All the News That’ll Fit: Designing Web Pages for Printing

When you’re designing websites, pay special attention to those sections that visitors might want to print out instead.

Remember the “paperless office”?

There was a time not so long ago when it was commonly believed that networked computers, email, databases and electronic signatures would make paper documents obsolete. No more would documents need to be printed out – you could just get them online, and they would always be the current version. Contracts would be signed electronically! File rooms would be repurposed for something more useful, like Foosball! Forests would regrow and landfills would empty!

You’ve probably noticed that none of this happened. Sales of printers, ink, toner and paper show no signs of slowing, and file cabinets are just as full as ever. Why? Because the very technology that was supposed to make printing obsolete actually made printing stuff easier.

Take, for instance, desktop publishing. You no longer have to work with a professional printer to typeset your full-color brochure; you can print it right at your desk. Heading off to a meeting? It’s way faster to print the agenda than drag your laptop to the conference room, connect to the network, log into your email and search for the message containing the agenda. And taking notes on paper is still often easier than with a computer.

So people still like to print things, and that includes web pages. Unfortunately, web designers don’t always design with printing in mind. Here are some things to think about for making web pages printer-friendly:

Would Anyone Want to Print Your Web Page?

Some things just aren’t meant to be printed. Videos, animations, and interactive Flash applications lose most of their value when printed. For everything else, though, you need to ask yourself: would someone want to print this page? (Better yet, ask your users.) Hint: If the page contains information that would be useful offline, such as turn-by-turn directions, phone numbers and shopping lists, someone will probably want to print it.

Which Parts to Print?

Have you ever tried to print out someone’s blog article, only to find that the printout included the half-page blog plus 135 pages of comments? Chances are good you didn’t want to print all of that. Users typically want only the text content and perhaps static images, such as illustrations or photos. They probably don’t want advertisements, navigation widgets, the page footer and long lists of hyperlinks.

Happily, your web designer can create a CSS file specifically for printing (using the media=”print” attribute of the <link rel=”stylesheet”> tag). Then, by creating a no-print class in the CSS with the command {display:none;}, the designer can designate elements within the HTML as being non-printing elements. Just like that, the clutter is gone from the printed version.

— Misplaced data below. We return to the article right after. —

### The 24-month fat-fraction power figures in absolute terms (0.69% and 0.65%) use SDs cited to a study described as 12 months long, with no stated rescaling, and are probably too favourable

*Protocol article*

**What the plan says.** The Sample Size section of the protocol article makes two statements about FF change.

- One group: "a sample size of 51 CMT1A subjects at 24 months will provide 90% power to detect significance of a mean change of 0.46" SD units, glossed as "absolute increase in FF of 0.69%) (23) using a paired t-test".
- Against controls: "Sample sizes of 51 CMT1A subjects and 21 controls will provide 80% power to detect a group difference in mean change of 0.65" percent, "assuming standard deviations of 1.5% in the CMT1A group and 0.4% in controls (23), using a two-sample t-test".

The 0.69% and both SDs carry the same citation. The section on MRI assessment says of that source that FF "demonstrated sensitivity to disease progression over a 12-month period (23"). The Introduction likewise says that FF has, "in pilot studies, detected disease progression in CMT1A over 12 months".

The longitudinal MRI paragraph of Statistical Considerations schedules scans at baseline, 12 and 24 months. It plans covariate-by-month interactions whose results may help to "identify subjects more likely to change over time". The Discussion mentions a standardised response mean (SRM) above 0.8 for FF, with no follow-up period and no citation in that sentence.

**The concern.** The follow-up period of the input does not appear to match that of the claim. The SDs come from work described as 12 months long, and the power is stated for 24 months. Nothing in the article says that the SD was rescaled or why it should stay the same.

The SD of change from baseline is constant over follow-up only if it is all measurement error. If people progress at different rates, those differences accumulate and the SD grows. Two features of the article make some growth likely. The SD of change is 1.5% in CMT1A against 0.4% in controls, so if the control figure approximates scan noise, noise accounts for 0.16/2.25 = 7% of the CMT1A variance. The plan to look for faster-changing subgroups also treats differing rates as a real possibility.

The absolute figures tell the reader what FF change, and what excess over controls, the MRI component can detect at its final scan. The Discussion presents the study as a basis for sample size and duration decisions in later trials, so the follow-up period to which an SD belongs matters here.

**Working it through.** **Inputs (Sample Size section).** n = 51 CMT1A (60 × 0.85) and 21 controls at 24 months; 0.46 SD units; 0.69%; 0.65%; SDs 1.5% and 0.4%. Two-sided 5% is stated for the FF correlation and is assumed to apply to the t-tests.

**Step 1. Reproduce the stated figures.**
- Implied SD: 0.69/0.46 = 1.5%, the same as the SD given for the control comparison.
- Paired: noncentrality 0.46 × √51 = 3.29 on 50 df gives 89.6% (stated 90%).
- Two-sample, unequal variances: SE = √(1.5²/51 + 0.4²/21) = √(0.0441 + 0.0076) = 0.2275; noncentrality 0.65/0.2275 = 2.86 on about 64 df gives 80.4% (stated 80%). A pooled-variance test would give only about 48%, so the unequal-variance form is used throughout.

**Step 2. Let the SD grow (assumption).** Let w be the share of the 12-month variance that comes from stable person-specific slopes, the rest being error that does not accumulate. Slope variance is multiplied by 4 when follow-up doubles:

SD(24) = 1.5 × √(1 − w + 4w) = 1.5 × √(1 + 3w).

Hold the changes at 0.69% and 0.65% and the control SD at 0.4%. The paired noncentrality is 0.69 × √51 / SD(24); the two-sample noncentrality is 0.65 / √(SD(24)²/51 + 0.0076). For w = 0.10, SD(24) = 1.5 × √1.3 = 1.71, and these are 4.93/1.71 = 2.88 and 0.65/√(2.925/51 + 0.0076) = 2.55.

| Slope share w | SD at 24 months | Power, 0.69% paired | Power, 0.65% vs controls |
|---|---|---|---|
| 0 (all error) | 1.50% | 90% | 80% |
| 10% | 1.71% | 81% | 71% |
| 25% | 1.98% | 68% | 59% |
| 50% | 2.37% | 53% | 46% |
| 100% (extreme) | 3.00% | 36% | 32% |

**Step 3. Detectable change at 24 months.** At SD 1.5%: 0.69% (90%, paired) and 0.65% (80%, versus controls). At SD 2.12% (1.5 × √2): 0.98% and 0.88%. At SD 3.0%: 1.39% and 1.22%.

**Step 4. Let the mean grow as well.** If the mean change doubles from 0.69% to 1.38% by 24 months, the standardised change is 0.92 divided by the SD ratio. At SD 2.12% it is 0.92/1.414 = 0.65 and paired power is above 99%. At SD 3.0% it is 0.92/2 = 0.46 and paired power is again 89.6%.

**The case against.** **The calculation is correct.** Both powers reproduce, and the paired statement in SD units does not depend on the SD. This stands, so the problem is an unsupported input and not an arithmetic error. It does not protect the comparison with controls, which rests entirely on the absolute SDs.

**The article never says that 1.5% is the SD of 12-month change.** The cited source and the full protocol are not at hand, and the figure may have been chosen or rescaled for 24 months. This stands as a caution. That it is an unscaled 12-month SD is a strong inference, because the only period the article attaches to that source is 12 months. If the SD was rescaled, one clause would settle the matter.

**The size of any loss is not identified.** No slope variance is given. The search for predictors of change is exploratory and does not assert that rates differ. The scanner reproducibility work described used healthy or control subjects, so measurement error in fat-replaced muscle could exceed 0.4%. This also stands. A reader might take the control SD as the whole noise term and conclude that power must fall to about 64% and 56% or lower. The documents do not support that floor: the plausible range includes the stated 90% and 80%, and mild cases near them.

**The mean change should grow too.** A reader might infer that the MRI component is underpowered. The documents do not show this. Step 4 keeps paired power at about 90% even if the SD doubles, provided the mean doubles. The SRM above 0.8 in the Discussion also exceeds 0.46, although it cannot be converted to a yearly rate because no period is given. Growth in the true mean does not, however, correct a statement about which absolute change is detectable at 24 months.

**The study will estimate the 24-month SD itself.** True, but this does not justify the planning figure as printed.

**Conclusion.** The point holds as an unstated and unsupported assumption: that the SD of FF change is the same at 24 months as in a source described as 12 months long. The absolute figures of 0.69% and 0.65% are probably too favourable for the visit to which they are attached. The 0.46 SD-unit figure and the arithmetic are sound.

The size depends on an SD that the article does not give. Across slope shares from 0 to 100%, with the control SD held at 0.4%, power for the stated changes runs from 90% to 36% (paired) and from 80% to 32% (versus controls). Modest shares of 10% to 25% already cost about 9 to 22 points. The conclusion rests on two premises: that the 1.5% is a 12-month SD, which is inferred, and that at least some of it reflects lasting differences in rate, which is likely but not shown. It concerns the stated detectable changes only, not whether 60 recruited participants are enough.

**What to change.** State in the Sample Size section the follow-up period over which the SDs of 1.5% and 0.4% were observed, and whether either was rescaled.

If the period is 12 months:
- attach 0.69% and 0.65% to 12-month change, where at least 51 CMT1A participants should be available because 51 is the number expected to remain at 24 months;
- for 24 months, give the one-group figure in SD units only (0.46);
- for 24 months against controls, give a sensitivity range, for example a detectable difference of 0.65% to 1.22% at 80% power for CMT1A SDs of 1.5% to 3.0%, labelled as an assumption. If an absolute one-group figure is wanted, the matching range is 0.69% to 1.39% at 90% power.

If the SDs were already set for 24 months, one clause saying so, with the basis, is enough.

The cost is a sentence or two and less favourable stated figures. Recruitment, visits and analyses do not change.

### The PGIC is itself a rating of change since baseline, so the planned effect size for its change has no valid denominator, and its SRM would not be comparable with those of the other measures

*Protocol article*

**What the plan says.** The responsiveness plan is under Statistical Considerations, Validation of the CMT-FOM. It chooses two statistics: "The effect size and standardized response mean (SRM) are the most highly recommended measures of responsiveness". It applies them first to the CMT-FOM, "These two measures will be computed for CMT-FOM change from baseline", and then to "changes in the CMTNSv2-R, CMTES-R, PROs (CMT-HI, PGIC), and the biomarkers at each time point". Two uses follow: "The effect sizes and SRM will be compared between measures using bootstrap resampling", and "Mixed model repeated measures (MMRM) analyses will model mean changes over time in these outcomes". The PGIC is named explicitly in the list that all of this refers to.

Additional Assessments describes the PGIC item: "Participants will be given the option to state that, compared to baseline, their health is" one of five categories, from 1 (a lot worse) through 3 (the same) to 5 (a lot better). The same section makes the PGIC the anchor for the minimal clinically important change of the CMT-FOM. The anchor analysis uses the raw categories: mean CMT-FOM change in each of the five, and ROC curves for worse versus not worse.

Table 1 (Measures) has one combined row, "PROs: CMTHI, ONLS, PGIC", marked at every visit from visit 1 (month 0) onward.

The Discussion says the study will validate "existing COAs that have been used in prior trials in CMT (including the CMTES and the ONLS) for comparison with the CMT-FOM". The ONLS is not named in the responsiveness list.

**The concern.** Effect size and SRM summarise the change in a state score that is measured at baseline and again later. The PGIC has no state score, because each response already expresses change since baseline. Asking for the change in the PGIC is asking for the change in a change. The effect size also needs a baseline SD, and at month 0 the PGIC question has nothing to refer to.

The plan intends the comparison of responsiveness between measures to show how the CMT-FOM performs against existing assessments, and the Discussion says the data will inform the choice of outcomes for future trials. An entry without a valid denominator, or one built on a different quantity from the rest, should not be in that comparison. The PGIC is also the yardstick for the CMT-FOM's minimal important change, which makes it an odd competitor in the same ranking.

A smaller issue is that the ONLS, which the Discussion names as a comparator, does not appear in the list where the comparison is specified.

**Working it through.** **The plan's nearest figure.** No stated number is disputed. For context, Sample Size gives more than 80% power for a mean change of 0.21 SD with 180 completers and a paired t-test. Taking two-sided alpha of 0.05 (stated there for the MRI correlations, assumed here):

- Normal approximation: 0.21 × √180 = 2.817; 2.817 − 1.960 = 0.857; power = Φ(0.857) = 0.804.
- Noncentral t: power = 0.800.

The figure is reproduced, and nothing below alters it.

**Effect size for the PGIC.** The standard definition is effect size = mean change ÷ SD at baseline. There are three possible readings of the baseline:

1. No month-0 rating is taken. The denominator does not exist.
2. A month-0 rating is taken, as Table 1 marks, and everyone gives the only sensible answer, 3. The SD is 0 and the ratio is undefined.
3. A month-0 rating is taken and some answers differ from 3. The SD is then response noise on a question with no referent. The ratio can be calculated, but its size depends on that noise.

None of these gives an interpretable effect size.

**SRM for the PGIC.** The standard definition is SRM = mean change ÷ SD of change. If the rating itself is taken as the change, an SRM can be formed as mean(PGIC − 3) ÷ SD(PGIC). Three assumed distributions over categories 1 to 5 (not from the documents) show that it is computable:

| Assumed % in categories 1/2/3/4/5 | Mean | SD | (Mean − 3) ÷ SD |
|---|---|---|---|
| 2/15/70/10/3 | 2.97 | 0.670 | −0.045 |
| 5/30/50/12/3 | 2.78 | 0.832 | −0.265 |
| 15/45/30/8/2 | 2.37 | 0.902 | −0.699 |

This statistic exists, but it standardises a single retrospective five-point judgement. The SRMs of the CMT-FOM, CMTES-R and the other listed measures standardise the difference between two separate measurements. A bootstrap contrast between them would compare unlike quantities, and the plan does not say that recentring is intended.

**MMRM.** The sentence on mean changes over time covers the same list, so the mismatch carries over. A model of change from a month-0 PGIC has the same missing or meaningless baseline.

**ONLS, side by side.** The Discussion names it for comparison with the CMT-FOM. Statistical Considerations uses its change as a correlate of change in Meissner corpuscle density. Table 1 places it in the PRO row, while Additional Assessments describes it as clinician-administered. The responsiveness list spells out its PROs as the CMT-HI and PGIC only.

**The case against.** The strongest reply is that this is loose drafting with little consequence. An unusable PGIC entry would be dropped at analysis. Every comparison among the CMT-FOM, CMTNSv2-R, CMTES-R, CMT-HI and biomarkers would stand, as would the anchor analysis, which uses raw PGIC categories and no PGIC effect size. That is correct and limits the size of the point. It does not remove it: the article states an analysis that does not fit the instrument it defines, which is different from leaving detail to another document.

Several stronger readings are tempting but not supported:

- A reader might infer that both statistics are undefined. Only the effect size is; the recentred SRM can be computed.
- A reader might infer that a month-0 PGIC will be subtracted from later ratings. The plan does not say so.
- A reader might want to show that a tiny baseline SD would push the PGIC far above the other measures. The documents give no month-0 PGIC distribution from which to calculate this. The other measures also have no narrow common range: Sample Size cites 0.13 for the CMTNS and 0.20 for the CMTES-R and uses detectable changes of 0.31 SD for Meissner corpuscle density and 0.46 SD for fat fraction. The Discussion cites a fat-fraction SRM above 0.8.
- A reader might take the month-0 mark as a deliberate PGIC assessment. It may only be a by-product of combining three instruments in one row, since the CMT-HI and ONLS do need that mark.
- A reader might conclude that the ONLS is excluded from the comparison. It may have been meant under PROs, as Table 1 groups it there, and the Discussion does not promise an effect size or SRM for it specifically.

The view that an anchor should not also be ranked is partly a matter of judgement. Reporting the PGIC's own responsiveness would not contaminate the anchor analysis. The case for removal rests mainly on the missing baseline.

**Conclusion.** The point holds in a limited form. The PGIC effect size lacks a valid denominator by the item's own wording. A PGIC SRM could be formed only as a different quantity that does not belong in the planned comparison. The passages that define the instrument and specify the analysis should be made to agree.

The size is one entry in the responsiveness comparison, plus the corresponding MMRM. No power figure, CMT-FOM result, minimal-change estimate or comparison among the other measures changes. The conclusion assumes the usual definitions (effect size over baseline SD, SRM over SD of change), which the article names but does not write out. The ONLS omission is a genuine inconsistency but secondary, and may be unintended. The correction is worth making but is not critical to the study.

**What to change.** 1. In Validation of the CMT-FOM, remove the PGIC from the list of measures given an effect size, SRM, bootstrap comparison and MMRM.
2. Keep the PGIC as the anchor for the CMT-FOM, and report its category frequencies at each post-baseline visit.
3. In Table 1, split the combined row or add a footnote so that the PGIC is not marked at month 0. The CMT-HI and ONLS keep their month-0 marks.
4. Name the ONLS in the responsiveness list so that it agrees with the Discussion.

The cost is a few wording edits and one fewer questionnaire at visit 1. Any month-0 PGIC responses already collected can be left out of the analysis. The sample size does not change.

Give Users Options

Taking this a step further, you can apply some JavaScript to give users options on which parts of a page to print. Maybe some users do want to print all 135 pages of comments. Provide a “Print” button or control on the page, and pop up a dialog box upon clicking: “Do you want to print the comments?” Or consider a shopping list: some users might find photos of the items useful, and others might not. Give them the option, and everyone’s happy.

Create a Separate Printer-Friendly Page Version

Some web developers program the on-page “Print” button to open a printer-friendly version of the page in a separate browser window. This approach might be easier than trying to plan one page that will work for both screen and print, especially if the print layout is dramatically different from the screen layout.

Test the Design

Just as with testing the screen version of the website, testing should be done with the printed web pages as well. Different browsers render web pages differently for printing. This can be controlled by CSS to some degree, but don’t assume that correct formatting when printing from Chrome also means correct formatting if printing from Firefox or Safari. Also, test on different printers. Not all users have color printers, and what looks great on a color printer might be unreadable in grayscale.

We may never see the advent of the truly paperless office. As long people want to print things like web pages, and as long as it’s easy to do so, we might as well do what we can to make them look good in print. We’ll just have to find someplace else for that Foosball table.